I remember the year I started listening to country music with a more open mind; 1986, when my first child was born. Those 2:00 am feedings were difficult, and I needed something entertaining (but no plot, I did not want to stay up to see the ending) on the TV to help me stay awake. I tried MTV first(remember when MTV was mostly music videos?). When I saw how music that I knew and liked was presented for videos, I was appalled. Flipping over to Country Music Television, I saw videos of people in denim, not leather; happy people with kids and dogs and parents. Even the troubled people were coping. It was my life. Today I don't like all country music, but when I need positive energy, I find the country stations in my car.

Mike

Vienna Teng, "Hope on Fire." Possibly the best positive song you've never heard.

gotta move gotta choose
you've got a difference to make
don't watch it happen again
gotta change rearrange
something's bending to break
it's just a matter of when

ooh you're gonna make your mark this time
ooh you're gonna set your hope on fire

Garry K

My favorite "inspirational" song is "Life Sucks--Then You Die" by The Fools.

Why is it inspirational? Because the guy singing the song has *so many* problems that mine pale in comparison!

tom

A weird list, but these are the ones that jump out for me...

triumph - fight the good fight ( I like this one because it's not just about keeping positive, but doing so while doing the right thing)
triumph - hold on

van halen - dreams

Bill Deasy - I'll rescue you (and just about anything else he's done tends to have a ray of optimism, even in songs that set up the most difficult circumstances)


Melissa

I love it! Why, oh why, didn't they give Firefly a chance? Just when the song pumps me up, the video is over too soon.

And to your point, I do think that Country Music has been given a bum rap in the past for being negative. Remember the research where people committing suicide listened to Country Music before offing themselves?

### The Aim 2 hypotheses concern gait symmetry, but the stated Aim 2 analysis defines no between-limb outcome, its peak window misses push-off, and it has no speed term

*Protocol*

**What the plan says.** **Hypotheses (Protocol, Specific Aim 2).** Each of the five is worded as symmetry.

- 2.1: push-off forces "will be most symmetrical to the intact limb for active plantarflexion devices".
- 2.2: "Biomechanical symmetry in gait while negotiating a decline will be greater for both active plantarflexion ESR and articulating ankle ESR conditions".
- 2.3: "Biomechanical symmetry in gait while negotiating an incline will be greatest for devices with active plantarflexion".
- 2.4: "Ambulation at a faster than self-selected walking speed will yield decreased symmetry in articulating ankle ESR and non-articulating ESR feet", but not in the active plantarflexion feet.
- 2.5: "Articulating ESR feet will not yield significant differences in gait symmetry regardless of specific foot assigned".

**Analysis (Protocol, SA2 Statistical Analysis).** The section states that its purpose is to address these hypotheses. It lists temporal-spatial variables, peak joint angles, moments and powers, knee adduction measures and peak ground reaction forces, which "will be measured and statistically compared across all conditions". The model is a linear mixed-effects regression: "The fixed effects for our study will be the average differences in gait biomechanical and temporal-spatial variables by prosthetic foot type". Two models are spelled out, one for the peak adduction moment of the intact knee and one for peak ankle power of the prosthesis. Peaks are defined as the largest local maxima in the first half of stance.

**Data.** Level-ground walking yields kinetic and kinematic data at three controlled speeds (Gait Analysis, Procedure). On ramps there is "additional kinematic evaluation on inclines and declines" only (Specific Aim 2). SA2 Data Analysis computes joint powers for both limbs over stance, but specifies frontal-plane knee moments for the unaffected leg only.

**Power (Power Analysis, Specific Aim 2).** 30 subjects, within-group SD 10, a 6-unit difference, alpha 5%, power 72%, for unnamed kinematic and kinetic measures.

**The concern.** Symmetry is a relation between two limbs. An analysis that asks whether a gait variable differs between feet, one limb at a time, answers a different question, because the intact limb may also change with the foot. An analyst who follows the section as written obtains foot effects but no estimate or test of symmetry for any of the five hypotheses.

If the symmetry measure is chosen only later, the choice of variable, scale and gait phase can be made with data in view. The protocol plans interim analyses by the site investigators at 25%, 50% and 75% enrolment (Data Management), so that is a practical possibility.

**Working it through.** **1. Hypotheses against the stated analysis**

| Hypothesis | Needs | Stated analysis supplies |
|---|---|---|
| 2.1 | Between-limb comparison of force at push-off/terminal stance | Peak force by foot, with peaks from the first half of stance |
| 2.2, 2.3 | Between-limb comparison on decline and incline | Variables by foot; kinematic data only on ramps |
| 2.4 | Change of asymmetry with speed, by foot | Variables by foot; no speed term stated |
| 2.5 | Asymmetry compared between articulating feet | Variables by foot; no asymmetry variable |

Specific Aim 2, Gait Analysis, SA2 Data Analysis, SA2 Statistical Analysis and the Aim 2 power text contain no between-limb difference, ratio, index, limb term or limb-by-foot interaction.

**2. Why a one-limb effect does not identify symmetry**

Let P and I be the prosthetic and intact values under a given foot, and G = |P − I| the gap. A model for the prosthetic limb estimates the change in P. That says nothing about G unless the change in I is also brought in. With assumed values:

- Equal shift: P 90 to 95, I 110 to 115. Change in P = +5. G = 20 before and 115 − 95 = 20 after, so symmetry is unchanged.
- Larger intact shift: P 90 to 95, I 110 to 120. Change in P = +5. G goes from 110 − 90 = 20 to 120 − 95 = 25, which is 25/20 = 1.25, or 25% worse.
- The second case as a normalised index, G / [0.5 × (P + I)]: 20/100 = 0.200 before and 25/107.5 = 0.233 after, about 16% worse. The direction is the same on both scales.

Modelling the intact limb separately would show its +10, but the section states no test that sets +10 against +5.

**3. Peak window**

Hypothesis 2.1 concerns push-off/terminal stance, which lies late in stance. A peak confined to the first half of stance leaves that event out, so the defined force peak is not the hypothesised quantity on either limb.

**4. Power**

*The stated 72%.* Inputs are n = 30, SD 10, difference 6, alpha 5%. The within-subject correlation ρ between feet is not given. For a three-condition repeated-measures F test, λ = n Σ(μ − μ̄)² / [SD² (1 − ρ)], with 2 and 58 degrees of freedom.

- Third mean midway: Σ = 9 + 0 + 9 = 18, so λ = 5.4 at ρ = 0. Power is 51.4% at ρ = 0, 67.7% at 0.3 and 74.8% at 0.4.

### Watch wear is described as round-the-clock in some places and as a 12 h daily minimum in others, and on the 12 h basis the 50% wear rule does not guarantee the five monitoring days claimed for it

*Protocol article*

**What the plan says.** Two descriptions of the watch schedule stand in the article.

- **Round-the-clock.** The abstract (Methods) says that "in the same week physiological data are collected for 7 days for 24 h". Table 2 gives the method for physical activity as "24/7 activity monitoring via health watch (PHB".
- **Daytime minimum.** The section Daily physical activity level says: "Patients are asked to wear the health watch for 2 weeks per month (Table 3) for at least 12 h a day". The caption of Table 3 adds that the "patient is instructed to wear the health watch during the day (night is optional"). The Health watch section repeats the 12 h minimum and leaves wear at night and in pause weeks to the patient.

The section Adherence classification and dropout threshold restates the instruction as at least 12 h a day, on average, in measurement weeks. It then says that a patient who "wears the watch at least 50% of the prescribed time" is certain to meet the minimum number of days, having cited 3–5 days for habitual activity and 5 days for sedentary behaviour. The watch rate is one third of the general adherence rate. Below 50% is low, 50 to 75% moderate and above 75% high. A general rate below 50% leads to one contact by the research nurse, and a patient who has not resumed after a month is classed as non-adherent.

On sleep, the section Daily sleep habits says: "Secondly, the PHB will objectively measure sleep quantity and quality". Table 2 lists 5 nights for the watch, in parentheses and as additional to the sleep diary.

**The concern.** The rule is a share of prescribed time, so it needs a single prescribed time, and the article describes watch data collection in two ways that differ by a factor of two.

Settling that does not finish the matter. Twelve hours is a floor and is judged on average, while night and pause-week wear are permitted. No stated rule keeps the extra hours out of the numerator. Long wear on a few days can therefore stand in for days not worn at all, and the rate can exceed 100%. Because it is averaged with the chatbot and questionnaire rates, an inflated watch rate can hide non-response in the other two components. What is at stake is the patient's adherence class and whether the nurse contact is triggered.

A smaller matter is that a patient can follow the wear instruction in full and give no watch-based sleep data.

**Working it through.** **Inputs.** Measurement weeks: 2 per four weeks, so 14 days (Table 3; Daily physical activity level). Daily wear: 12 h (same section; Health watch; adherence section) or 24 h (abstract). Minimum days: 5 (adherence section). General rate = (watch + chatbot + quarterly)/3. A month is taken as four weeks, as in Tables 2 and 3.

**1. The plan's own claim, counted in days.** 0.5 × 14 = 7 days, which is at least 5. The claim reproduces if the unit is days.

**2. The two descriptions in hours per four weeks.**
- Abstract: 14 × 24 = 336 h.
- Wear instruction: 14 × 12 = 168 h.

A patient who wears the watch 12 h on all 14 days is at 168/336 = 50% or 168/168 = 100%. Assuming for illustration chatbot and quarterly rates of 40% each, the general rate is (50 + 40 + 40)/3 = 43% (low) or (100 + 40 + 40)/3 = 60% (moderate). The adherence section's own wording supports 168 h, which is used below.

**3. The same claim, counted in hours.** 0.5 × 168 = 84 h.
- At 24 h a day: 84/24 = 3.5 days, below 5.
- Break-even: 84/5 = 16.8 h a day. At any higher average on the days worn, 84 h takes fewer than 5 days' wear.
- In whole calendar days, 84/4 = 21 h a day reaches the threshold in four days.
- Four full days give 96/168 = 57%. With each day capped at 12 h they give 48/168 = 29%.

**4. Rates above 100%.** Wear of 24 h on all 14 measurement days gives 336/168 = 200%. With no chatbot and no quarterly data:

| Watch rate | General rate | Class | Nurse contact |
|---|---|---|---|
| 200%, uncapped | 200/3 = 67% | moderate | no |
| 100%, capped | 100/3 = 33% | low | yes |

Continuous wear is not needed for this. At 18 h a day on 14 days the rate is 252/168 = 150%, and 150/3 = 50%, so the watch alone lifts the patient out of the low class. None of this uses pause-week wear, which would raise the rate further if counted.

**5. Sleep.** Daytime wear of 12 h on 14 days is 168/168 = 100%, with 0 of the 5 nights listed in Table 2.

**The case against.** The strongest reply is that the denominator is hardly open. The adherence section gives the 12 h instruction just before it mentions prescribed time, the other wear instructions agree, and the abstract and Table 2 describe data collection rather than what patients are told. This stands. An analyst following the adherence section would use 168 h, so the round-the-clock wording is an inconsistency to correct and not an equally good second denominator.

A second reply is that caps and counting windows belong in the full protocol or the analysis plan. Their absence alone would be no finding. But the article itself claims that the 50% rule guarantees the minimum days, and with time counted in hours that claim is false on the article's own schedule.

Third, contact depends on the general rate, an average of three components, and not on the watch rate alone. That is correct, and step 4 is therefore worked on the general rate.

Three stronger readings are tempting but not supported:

_Jon

I agree - it would be a good study.

I've never been a big fan of Country (or Western). My preference has been Rock and Pop.

About two years ago, I was at a client's office fixing a computer problem. They were playing country and I was stuck listening to it for at least 10 hours.
What struck me about the music was the (mostly) positive message contained within the songs. There was a *lot* of these themes:
- Loyalty
- Love
- Family
- Church
- National Pride
- Military Support
I will grant that there were many songs that were sappy or dealt with loss or sadness. But very few of them were angry, bitter, or mean - quite a difference from Rock or Pop.

If you want to get a good feel for what songs are popular in Country Music, I recommend visiting Launch.com's Top 100 Video Page in the Country Genre. The songs listed there are ranked by customer ratings and viewings. It isn't just radio play or album sales.
Also, I have seen videos and heard songs weeks before they have been on broadcast radio by listening to Launch.

jayrob76

Oops -- make that "Tomorrow's Gonna Be Another Day"

(left out the apostrophe)

jayrob76

This is especially interesting to me because I've been theorizing this on my own for the past year or so.

With the advent of digital music players and the ability to load my entire music library into iTunes, I've been putting together positive music lists for myself -- and more recently for friends to try to help them through difficulties.

Never have been a big fan of country -- but will take it any day over some of the "anger" music I hear kids listening to these days.

My positive songlists include:

Doobie Brothers - "The Doctor"
Dire Straits - "The Bug"
Randy Travis - "Don't Ever Sell Your Saddle"
Boomers - "Art of Living"

Some older, more-obvious ones:

Carole King - "Bitter With The Sweet"
Poco - "Keep On Tryin'"
Dan Fogelberg - "Part Of The Plan"
Seals & Crofts - "We May Never Pass This Way Again"

And my all-time favorite since childhood:

Monkees - "Tomorrows Gonna Be Another Day"

The comments to this entry are closed.

Dave's Schedule:

  • August 19 "The Many Connections Between Well-Being and Professionalism in the Practice of Law: Implications for Teaching", Association of American Law Schools, New York, NY

    January 21 "Resilience for Law Students, George Washington University School of Law, Washington, DC

    February 13-15 American Association of School Administrators National Conference, Nashville, TN